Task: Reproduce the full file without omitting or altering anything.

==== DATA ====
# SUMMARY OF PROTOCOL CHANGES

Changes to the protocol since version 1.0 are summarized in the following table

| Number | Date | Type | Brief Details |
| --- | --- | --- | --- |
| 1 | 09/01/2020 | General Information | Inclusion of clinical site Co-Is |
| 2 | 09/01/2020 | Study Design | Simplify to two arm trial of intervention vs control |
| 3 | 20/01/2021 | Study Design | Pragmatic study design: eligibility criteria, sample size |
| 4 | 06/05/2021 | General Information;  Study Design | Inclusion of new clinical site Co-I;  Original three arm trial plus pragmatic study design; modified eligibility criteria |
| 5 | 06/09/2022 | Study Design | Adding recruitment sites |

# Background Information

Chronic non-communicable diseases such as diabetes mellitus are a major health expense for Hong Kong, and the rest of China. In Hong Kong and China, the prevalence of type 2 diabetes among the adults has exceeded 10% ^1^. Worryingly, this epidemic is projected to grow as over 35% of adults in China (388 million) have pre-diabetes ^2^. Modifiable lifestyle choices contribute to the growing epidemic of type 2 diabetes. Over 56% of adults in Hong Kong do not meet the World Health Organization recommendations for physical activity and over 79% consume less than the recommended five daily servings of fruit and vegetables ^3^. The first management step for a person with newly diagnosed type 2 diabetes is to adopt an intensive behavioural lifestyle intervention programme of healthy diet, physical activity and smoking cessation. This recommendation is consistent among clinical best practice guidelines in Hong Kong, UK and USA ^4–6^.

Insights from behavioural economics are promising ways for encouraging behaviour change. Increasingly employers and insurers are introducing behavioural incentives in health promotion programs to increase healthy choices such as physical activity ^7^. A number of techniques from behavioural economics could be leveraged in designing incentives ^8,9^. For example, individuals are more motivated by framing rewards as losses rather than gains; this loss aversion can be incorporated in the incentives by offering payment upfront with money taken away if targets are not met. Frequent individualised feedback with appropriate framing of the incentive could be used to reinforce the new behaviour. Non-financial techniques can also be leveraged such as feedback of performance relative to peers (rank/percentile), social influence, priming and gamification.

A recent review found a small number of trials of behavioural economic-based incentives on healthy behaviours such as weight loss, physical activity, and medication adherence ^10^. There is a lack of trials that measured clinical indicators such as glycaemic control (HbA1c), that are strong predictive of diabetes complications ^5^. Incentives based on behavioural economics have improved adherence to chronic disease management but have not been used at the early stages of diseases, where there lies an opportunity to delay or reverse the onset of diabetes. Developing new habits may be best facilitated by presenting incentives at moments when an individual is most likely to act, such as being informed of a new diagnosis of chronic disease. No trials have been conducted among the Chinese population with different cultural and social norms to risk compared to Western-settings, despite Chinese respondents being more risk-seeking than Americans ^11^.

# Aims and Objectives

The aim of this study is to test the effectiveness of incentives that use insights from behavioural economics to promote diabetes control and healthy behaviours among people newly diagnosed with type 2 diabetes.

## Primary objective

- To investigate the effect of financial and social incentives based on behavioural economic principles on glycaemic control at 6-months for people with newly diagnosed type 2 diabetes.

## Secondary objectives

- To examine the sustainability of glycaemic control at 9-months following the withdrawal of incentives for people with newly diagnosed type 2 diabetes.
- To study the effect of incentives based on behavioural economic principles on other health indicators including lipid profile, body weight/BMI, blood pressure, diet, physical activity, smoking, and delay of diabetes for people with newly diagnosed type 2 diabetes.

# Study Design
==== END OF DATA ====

# SUMMARY OF PROTOCOL CHANGES

Changes to the protocol since version 1.0 are summarized in the following table

| Number | Date | Type | Brief Details |
| --- | --- | --- | --- |
| 1 | 09/01/2020 | General Information | Inclusion of clinical site Co-Is |
| 2 | 09/01/2020 | Study Design | Simplify to two arm trial of intervention vs control |
| 3 | 20/01/2021 | Study Design | Pragmatic study design: eligibility criteria, sample size |
| 4 | 06/05/2021 | General Information;  Study Design | Inclusion of new clinical site Co-I;  Original three arm trial plus pragmatic study design; modified eligibility criteria |
| 5 | 06/09/2022 | Study Design | Adding recruitment sites |

# Background Information

Chronic non-communicable diseases such as diabetes mellitus are a major health expense for Hong Kong, and the rest of China. In Hong Kong and China, the prevalence of type 2 diabetes among the adults has exceeded 10% ^1^. Worryingly, this epidemic is projected to grow as over 35% of adults in China (388 million) have pre-diabetes ^2^. Modifiable lifestyle choices contribute to the growing epidemic of type 2 diabetes. Over 56% of adults in Hong Kong do not meet the World Health Organization recommendations for physical activity and over 79% consume less than the recommended five daily servings of fruit and vegetables ^3^. The first management step for a person with newly diagnosed type 2 diabetes is to adopt an intensive behavioural lifestyle intervention programme of healthy diet, physical activity and smoking cessation. This recommendation is consistent among clinical best practice guidelines in Hong Kong, UK and USA ^4–6^.

Insights from behavioural economics are promising ways for encouraging behaviour change. Increasingly employers and insurers are introducing behavioural incentives in health promotion programs to increase healthy choices such as physical activity ^7^. A number of techniques from behavioural economics could be leveraged in designing incentives ^8,9^. For example, individuals are more motivated by framing rewards as losses rather than gains; this loss aversion can be incorporated in the incentives by offering payment upfront with money taken away if targets are not met. Frequent individualised feedback with appropriate framing of the incentive could be used to reinforce the new behaviour. Non-financial techniques can also be leveraged such as feedback of performance relative to peers (rank/percentile), social influence, priming and gamification.

A recent review found a small number of trials of behavioural economic-based incentives on healthy behaviours such as weight loss, physical activity, and medication adherence ^10^. There is a lack of trials that measured clinical indicators such as glycaemic control (HbA1c), that are strong predictive of diabetes complications ^5^. Incentives based on behavioural economics have improved adherence to chronic disease management but have not been used at the early stages of diseases, where there lies an opportunity to delay or reverse the onset of diabetes. Developing new habits may be best facilitated by presenting incentives at moments when an individual is most likely to act, such as being informed of a new diagnosis of chronic disease. No trials have been conducted among the Chinese population with different cultural and social norms to risk compared to Western-settings, despite Chinese respondents being more risk-seeking than Americans ^11^.

# Aims and Objectives

The aim of this study is to test the effectiveness of incentives that use insights from behavioural economics to promote diabetes control and healthy behaviours among people newly diagnosed with type 2 diabetes.

## Primary objective

- To investigate the effect of financial and social incentives based on behavioural economic principles on glycaemic control at 6-months for people with newly diagnosed type 2 diabetes.

## Secondary objectives

- To examine the sustainability of glycaemic control at 9-months following the withdrawal of incentives for people with newly diagnosed type 2 diabetes.
- To study the effect of incentives based on behavioural economic principles on other health indicators including lipid profile, body weight/BMI, blood pressure, diet, physical activity, smoking, and delay of diabetes for people with newly diagnosed type 2 diabetes.

# Study Design